The years pass and Bick and Leslie have children and watch them grow up while they get older and become domesticated homebodies, sleeping in separate beds – a shadow of their younger, vibrant selves. Jett continually attempts to buy Bick’s ranch in order to expand his oil empire and to stick it to the man he used to work for when they were younger. The aging makeup on Dean, Hudson and Taylor isn’t all that realistic-looking but does just enough to not be distracting either. The actors compensate by the way in which they carry themselves and act, even altering the way they talk in subtle ways.

“You are an odd one, aren’t you, Jett?” Leslie says to him at one point and it could sum up his character and Dean’s Method performance, which is in sharp contrast to the classically trained Hudson and Taylor. It is all the little, eccentric flourishes that Dean makes, like the way he tilts his cowboy hat forward on his head or his disjointed way of speaking that sets him apart from the rest of the cast. One feels that he’s working off instinct and living in the moment and it sets him apart, much like Jett from the rest of the characters.

Rock Hudson isn’t afraid to play a man who is a product of his environment and with that comes a racist attitude towards Mexicans. Bick is also a questionable father, forcing his little boy to ride a pony when the child is clearly terrified of doing so. He gets his child-rearing skills from his strict father and is obviously more skilled at ranching. Bick ends up a bitter old man while Jett is a pathetic old drunk. However, the former learns to be more tolerant of Mexicans, even getting into a fight with the owner of a diner who insults his Mexican daughter-in-law and refuses to serve a Mexican family that comes in. Even though Bick loses the brawl, his willingness to fight for the rights of other shows how far he’s come since the beginning of the film.

Elizabeth Taylor plays a character full of life and the actress absolutely radiates unbridled energy that is infectious. She delivers a charismatic performance that is riveting to watch. Leslie is a progressive character that addresses the sexist attitudes of the times in which she lives, in particular Texas, in a tense scene in which she insists on listening in on Bick and his friends talk politics, much to his chagrin as she makes him look bad in front of them. He believes that women should know their place and it’s implied that it is at home cooking and raising children, which doesn’t sit too well with her. If she is supposed to know her place at home then she finds other ways to make a difference, like bringing in a doctor to improve the health conditions in the Mexican village.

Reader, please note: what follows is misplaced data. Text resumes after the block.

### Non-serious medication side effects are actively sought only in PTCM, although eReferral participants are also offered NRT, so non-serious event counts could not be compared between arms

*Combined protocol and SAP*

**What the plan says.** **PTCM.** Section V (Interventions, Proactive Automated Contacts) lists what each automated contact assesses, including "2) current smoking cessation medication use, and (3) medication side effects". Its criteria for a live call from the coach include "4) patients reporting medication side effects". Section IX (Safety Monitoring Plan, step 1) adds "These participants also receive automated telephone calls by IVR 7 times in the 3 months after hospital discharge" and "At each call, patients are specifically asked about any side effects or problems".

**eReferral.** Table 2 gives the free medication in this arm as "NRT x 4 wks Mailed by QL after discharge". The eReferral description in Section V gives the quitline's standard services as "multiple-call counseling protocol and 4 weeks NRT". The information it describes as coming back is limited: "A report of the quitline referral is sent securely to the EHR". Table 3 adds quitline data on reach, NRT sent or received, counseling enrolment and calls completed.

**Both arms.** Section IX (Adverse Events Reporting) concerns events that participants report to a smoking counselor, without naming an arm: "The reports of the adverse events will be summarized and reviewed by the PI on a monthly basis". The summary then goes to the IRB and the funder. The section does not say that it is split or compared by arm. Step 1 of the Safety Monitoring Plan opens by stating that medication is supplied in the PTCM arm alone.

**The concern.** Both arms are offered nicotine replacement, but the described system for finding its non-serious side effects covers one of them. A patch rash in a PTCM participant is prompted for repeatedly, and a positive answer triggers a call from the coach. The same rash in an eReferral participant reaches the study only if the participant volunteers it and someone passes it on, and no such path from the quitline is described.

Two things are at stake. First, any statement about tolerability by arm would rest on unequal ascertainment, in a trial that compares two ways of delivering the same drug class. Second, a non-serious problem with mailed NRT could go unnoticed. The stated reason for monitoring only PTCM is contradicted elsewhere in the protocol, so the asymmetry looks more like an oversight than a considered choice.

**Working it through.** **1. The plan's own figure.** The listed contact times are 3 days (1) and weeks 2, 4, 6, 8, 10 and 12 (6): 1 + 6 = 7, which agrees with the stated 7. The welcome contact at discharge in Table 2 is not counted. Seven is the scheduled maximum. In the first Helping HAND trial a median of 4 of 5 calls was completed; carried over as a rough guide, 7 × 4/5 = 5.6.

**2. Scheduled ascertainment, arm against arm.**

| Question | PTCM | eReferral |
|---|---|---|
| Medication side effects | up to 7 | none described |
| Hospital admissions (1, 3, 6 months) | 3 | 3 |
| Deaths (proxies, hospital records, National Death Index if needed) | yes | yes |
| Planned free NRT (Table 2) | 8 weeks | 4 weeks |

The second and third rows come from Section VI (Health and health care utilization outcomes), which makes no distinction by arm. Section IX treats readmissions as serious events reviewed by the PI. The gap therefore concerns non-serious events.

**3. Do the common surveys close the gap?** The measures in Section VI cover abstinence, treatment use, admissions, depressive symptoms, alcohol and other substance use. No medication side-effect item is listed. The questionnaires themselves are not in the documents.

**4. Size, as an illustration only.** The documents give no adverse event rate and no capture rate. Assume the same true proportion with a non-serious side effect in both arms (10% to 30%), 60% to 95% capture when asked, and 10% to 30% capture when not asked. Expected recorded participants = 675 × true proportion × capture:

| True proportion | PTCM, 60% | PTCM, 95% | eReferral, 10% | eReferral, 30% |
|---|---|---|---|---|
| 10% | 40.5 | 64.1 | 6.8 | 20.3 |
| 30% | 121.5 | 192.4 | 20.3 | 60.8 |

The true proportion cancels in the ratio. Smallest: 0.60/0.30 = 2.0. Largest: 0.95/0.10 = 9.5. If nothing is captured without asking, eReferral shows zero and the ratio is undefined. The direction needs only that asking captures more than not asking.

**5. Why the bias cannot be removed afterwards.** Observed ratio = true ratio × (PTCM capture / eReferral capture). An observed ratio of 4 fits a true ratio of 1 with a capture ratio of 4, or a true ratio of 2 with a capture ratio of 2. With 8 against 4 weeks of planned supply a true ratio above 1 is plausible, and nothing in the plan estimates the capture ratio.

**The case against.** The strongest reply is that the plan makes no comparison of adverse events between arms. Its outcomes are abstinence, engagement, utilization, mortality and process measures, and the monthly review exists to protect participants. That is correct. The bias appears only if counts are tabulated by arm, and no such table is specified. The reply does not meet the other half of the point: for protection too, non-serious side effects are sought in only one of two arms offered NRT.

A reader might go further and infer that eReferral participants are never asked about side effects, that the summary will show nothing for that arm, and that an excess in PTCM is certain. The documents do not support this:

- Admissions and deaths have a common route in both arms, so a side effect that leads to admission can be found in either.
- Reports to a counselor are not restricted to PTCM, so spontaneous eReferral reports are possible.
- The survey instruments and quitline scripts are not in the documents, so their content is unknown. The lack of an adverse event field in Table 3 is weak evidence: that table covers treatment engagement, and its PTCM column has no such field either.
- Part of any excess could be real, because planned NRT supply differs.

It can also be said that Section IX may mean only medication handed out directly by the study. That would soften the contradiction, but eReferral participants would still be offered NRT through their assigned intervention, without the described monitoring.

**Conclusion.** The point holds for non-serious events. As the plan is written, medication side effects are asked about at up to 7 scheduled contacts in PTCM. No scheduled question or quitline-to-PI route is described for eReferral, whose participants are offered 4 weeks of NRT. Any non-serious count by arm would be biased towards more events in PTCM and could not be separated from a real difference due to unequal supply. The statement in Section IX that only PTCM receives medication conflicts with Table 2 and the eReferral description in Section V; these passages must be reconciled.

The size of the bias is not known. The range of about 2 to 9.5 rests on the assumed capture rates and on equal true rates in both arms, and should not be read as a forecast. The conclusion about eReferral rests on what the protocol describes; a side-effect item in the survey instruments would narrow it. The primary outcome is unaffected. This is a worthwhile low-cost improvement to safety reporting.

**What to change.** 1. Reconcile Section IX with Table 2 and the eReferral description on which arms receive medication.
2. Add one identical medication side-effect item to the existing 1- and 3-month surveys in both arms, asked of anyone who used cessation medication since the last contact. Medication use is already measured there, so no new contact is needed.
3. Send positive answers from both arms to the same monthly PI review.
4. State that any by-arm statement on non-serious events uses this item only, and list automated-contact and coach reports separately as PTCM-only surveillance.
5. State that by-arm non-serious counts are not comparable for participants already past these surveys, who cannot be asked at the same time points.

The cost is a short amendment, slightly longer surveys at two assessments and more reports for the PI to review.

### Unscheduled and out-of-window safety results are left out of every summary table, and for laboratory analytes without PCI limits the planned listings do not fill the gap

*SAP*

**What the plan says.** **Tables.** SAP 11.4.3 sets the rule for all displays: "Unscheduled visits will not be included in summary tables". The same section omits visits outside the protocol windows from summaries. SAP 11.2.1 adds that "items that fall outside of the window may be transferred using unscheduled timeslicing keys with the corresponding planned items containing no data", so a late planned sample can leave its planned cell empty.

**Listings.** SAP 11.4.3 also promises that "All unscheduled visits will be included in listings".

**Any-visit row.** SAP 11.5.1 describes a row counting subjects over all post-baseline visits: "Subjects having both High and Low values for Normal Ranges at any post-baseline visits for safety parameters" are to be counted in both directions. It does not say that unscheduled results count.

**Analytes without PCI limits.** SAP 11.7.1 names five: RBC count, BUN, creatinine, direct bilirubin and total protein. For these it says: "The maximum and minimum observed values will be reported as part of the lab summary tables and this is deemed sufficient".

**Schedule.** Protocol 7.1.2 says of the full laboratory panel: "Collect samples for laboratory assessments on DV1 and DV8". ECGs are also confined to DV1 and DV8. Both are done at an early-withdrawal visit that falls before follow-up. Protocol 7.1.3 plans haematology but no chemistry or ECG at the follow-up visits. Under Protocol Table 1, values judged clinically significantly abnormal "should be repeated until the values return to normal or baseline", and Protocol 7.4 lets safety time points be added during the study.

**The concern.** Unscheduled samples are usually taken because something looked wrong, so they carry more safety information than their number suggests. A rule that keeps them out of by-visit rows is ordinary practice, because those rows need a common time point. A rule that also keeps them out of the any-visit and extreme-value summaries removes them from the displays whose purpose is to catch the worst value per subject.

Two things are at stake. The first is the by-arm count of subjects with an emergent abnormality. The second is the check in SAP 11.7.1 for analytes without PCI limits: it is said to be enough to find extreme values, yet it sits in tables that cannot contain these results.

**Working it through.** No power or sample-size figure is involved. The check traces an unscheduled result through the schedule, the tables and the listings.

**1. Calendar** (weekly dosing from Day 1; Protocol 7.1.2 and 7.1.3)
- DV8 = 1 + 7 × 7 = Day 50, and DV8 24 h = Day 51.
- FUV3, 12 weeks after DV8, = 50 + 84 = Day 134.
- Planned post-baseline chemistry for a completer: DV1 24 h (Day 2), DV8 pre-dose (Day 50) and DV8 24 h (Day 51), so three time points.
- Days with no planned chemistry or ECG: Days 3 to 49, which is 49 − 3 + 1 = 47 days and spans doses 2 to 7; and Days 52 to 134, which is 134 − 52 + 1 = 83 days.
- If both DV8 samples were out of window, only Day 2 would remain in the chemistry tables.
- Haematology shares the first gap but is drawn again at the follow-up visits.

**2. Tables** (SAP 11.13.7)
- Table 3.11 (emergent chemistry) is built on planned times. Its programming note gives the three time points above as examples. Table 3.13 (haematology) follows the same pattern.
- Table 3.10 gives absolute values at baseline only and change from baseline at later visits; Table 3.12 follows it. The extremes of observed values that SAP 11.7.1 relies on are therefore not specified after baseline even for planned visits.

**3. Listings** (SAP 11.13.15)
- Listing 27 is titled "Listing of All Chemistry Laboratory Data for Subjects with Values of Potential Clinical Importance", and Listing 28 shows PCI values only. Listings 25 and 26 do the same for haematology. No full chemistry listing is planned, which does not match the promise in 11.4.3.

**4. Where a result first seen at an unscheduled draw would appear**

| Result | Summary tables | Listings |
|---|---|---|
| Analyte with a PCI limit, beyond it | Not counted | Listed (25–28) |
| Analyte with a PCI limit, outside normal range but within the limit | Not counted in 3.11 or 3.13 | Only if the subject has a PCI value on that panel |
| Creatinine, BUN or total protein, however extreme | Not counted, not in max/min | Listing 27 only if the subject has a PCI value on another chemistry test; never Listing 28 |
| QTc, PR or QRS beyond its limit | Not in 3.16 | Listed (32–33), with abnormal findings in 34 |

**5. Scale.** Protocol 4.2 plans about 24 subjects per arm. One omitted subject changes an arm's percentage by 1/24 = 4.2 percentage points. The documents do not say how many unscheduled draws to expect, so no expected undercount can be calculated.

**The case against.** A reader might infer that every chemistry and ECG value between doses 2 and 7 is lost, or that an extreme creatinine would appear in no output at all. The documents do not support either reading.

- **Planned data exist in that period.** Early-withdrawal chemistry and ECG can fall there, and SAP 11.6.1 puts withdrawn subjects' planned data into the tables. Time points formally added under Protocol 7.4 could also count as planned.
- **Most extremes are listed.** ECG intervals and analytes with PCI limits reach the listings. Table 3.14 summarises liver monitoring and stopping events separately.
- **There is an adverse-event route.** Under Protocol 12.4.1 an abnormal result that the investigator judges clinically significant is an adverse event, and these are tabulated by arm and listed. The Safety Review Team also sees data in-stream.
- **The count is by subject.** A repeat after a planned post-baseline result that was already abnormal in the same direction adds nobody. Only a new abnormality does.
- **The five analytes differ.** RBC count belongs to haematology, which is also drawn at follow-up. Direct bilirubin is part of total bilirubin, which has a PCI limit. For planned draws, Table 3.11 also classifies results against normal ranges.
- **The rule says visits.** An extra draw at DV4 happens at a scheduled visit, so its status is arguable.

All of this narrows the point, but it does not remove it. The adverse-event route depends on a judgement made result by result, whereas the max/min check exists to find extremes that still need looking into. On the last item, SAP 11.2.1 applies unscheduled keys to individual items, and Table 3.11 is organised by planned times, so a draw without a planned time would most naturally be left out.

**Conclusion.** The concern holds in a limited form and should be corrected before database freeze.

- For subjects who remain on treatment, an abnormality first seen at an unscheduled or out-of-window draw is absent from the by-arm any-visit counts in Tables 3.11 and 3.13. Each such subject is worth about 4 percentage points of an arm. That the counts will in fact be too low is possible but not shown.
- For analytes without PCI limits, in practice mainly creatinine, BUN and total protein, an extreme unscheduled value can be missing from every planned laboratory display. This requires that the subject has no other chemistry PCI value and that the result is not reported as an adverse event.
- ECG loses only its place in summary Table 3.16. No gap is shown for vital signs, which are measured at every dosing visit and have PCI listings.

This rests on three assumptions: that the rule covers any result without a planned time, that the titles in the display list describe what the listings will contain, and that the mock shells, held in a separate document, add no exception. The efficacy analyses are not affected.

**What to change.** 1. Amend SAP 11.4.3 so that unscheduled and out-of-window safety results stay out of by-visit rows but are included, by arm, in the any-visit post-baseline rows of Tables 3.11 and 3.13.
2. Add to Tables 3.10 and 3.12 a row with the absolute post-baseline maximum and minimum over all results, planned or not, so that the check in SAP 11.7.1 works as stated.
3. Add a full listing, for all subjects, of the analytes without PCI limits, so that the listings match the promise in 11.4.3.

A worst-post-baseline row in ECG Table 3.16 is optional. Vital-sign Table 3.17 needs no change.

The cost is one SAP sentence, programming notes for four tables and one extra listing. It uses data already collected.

Two of Dean’s Rebel Without A Cause (1955) co-stars – Dennis Hopper and Sal Mineo – make memorable appearances with the former as Bick’s rebellious grown-up son and who has a fantastic scene with Hudson late in the film where the two men have it out, and the latter delivering a wordless performance as a wide-eyed local boy that goes off to meet his tragic fate in World War II.

Edna Ferber’s Giant was first serialized in the Ladies’ Home Journal before Doubleday published it in the fall of 1952. It depicted the turbulent lives of three generations of a Texas family and proved to be very popular if not somewhat controversial with its depiction of racial tensions and an interracial marriage. Naturally, Hollywood came calling. After all, they had already adapted ten of her books.

Initially, Ferber kept the studios at arm’s length and this tactic backfired when they began to lose interest. Not filmmaker George Stevens who was intrigued by the controversy around the novel and felt it was ripe for a cinematic treatment. He was also drawn to its love story: “So many of our romantic pictures just lead up to the altar and leave you with a general assumption of inevitable happiness. But this is a story about the hazards of the marriage relationship.”

Stevens teamed up with producer Henry Ginsberg who made an offer to Ferber for the movie rights to Giant in December 1952. Ginsberg decided to form a production company with Stevens and Ferber to produce and distribute adaptations of the latter’s works starting with Giant. The next challenge was to find a studio to bankroll it. Shane had not yet been released and Stevens was considered something of a commercial risk. That is, until Shane was released and became a critical and commercial hit. Warner Bros. agreed to back it, advertise and also distribute it in December 1953. The budget was set at $1.5 million.

When it came to the screenplay by Fred Guiol and Ivan Moffat, Ferber was quite critical of it, giving Stevens notes about various drafts that were largely ignored. She wrote to Stevens, “I want to only say this: I know nothing about the making of motion pictures. I know about writing. I know about dialogue, characterization, situation…As a writer, I find some of the Giant speeches wooden, unvital, and uncharacteristic.” She offered to write a draft and flew to Los Angeles on June 20, 1954, working a six-day-a-week schedule with Stevens, Guiol and Moffat. She finished her draft on August 8 and Stevens ended up using the script that he, Guiol and Moffat wrote instead.